The Cities Project

Earn credit, learn about youth development and mental health, and mentor middle school youth in Chicago Public Schools


The Cities Project is a citywide collaboration that connects Chicago-area universities and Chicago Public Schools (CPS) in a shared effort to strengthen the learning and development of young people affected by poverty.

The collaborative team (Northwestern, DePaul, Loyola, the University of Illinois at Chicago, and CPS) conducts research to understand how stressful life experiences affect young people and how they can learn and grow from stress. Research results are used to create interventions that support healing while fighting the root causes of stress and trauma for young people.

In 2023-24, the Cities Project at Northwestern is expanding to a cohort of 30–36 undergraduate students who will serve as mentors in three local CPS middle schools. Mentors have the opportunity to develop a meaningful one-on-one mentoring relationship with a middle school mentee, and are supported by a leadership team of faculty, staff, and graduate student supervisors.

Check out this video to learn more!

How It Works

The program consists of two main components:

Fall Quarter Class on Youth Development & Mentoring

The program includes ongoing training, support, reflection, and supervision for student mentors throughout the academic year. The bulk of the preparation occurs in a fall quarter class, which more deeply explores important context, issues, and skills, including an introduction to youth development, social influences and stressors that can impact healthy development, and best practices in mentoring interventions.

The course (SESP 251: Special Topics – Youth Development & Mentoring) meets once a week for 80 minutes in fall quarter only (Mondays from 3:30-4:50pm), and is taught by the program’s faculty, staff, and graduate student leadership team.

Weekly Mentoring Sessions in Local Middle Schools

The central component of the program is a mentoring session held one afternoon each week at a CPS middle school on the north side of Chicago.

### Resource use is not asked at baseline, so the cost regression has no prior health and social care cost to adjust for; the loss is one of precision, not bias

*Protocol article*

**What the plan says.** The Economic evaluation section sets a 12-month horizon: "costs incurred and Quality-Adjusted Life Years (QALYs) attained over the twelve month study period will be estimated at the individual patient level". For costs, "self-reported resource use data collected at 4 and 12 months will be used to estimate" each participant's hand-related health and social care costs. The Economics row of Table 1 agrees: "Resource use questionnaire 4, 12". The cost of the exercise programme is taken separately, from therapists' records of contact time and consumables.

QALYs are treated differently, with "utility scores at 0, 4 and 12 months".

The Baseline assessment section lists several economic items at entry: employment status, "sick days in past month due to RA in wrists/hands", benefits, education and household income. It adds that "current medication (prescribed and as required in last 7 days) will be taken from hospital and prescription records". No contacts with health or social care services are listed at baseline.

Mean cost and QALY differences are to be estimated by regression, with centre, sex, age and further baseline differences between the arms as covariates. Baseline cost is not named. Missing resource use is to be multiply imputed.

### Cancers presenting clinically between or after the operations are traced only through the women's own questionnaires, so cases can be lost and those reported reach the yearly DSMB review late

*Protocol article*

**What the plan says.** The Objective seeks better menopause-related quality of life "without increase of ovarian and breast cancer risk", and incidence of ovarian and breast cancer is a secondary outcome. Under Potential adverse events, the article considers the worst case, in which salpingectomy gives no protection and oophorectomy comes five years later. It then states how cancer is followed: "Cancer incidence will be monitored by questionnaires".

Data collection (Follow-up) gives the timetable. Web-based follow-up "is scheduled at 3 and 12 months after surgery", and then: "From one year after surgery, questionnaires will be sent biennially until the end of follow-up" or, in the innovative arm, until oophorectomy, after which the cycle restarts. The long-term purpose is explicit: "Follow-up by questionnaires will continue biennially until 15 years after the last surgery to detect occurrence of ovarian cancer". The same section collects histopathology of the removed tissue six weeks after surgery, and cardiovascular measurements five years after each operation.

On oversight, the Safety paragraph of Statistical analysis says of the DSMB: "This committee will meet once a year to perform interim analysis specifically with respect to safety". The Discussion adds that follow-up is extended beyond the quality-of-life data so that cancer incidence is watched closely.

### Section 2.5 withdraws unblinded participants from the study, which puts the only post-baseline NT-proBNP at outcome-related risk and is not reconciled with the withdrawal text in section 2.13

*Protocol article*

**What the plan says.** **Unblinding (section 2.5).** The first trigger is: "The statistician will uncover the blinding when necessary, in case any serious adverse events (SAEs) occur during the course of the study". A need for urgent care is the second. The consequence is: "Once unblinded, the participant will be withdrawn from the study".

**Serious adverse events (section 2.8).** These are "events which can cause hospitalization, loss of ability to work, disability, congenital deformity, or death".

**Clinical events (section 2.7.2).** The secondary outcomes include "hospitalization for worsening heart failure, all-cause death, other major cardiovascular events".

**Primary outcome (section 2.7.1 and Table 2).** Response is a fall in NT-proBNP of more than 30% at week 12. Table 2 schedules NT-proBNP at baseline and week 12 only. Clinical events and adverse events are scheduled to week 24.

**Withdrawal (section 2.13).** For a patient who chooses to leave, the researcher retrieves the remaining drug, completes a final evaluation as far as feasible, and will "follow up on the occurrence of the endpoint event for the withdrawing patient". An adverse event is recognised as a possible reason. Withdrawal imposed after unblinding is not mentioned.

Northwestern student mentors travel together to the school, prepare for and implement a 90-minute mentoring session with 6th–8th grade students (combining whole group activities with one-on-one mentoring activities), then debrief the experience with a graduate student or staff supervisor afterwards before returning together to campus.

Mentoring sessions take place weekly throughout the academic year, on either Tuesday, Wednesday, or Thursday afternoons.

Course Credit

Students earn a half course credit for successfully completing the fall quarter course, and a half course credit for each quarter in which they successfully participate in the mentoring component, for a total of two credits over the course of the year.

Get Involved


The mentor application is open to Northwestern undergraduates from any major or discipline. This opportunity would be a good match for students interested in issues like youth development, counseling or mental health, and/or urban school policy. Past experience with youth and/or mentoring programs is a plus, but not required.

Prospective mentors must be available for the fall quarter class on Monday afternoons, plus mentoring sessions on either Tuesday, Wednesday, or Thursday afternoons throughout the academic year.

Selection Process

Interested students should complete the online application linked below. Applicants will be invited to complete a short interview with program leaders. Selected participants will be notified by the end of spring quarter and provided with a permission number to register for the fall quarter class.


Applications are closed for the 2023-24. Check back in Spring 2024 to apply to The Cities Project 2024-25 !